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Sunday, March 16, 2014

The Obstinate Daughter opens this week on Sullivan's

Jacques Larson provides details on the OD

Posted by Stephanie Barna on Sun, Mar 16, 2014 at 5:53 PM

It's taken them a long time, but Jacques Larson and Doug Godley, the team behind Wild Olive, have completely transformed the old Atlanticville on Sullivan's Island into a modern, nautical restaurant that seems perfectly suited for the beach. 

If you remember Atlanticville, it was a bit ramshackle with a side porch and an interior broken up into dark rooms, but it was also popular for a long time, drawing diners all the way from downtown for its casual brunches and Thai Tuesdays. Hold on to those memories, because you won't recognize the place that it's become. The Obstinate Daughter is set to open later this week (check Open Table on Wednesday), and we got a sneak peek of the eye-popping renovation.

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The restaurant was designed by architect Reggie Gibson, who Larson describes as a one-man show when it comes to details like picking light fixtures and other decor. The walls and ceilings in the open dining room (supported by massive steel beams) are reclaimed wood, providing a weathered setting with nautical details, like ropes and monkey fist knots. The tiles on the wall in front of the kitchen were reclaimed from France while the blue subway tiles in the kitchen were left over from another project. 

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Larson worked closely with design consultant Russell Stilwell to plan the kitchen and is thrilled with the results. "I almost feel guilty for being paid to work here," he says. The cooks describe it as a treehouse. From their vantage point, they can see out all of the windows — they even have windows in the kitchen — which look out over a thatch of oak trees.

The centerpiece of the kitchen is the island, which Larson describes as the most civilized way to cook. "Everyone faces each other," he says. "And it just fosters a team approach to cooking."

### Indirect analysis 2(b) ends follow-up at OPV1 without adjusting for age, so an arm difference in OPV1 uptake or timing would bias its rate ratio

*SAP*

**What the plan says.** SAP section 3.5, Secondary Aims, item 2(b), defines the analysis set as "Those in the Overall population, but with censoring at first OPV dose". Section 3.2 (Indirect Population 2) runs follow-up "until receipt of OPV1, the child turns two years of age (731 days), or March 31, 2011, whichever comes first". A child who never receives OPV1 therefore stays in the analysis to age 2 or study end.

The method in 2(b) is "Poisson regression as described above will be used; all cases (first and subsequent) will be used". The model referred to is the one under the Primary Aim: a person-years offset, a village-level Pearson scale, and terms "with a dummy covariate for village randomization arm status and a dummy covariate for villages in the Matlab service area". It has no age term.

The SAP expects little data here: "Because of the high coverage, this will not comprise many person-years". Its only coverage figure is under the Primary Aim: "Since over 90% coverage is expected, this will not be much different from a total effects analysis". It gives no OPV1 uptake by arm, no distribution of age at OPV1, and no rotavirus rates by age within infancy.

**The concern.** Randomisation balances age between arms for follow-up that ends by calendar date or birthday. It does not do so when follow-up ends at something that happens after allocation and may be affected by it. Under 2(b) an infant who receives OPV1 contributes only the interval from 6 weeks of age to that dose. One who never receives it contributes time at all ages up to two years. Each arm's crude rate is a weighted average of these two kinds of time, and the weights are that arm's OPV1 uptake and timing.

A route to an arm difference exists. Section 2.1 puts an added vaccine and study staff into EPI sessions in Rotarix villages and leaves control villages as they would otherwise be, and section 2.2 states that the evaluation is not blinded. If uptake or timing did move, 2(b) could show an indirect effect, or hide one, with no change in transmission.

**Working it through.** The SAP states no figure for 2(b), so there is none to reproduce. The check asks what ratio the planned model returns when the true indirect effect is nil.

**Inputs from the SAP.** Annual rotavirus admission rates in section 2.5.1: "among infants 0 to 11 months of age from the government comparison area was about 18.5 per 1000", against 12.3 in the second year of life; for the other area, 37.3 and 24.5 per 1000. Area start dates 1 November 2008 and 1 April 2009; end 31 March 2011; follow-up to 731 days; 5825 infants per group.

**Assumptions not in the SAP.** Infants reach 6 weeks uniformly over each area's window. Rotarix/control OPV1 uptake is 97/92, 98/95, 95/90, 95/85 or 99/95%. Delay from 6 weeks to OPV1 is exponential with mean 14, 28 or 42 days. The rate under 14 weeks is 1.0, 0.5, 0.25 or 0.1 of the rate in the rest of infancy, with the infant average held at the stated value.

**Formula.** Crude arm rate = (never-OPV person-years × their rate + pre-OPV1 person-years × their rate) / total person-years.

His team at Obstinate Daughter will be headed up by Chef de Cuisine Will Fincher, formerly of Monza. The two got to know each other over the years by eating in each other's restaurants. When Larson and the staff from Wild Olive would show up for pizza, Fincher would serve them all sorts of treats. "They'd come in, and we'd try to make them hurt from eating so much," laughs Fincher. In return, he would eat at Wild Olive as often as he could. Larson says they are stylistically similar in their approach to food.

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While we were there, Fincher was sending dishes out to the chef for tasting and feedback. Here's a little salad he was working on. 

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Larson has lots of toys to play with here, including a plancha for searing seafood and a La Marzocco espresso machine. 

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Le Creuset has outfitted them with plenty of colorful cups and dishes, so much so that Larson jokes he will do anything for them, anytime, anywhere. 

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The menu, which is still being fine-tuned, will have pasta, pizza, and fresh seafood — peel and eat shrimp, grilled octopus, stone crab claws. Depending on the season and the availability, choices will change sometimes hourly. "The chalkboard will be a living, breathing concept," he says. Instead of a traditional app/entree/dessert menu, OD will embrace the small plates trend, and everything will be priced $20 and below. And no, even though they're anchored in Italian traditions, they won't be serving chicken parm — so don't even ask. "That's not part of our game plan," says Larson. "We're going more classic in scope."

General Manager Jonathan Bentley was found after an intensive search that had Wild Olive manager Jason Parrish conducting more than 60 interviews. Last fall, Bentley and his family moved to Charleston from Falls Church, Va. where he managed Pizzeria Orso. He had no job lined up when he arrived. "He fell from the sky," says Larson, and they snapped him up to manage OD. 

The bar, a luxurious leathered white marble, will have six local beers on tap at all times along with two on-tap cocktails — probably a Dark and Stormy and a Pimm's Cup, says Larson. The wine list, put together by Parrish, is mostly southern Italian to go with the seafood-centric menu. 

Ultimately, Larson's goal for the restaurant is to be a value-oriented destination restaurant, and considering what he's been able to do with Wild Olive, we think he's got a pretty good shot at delivering just that. 

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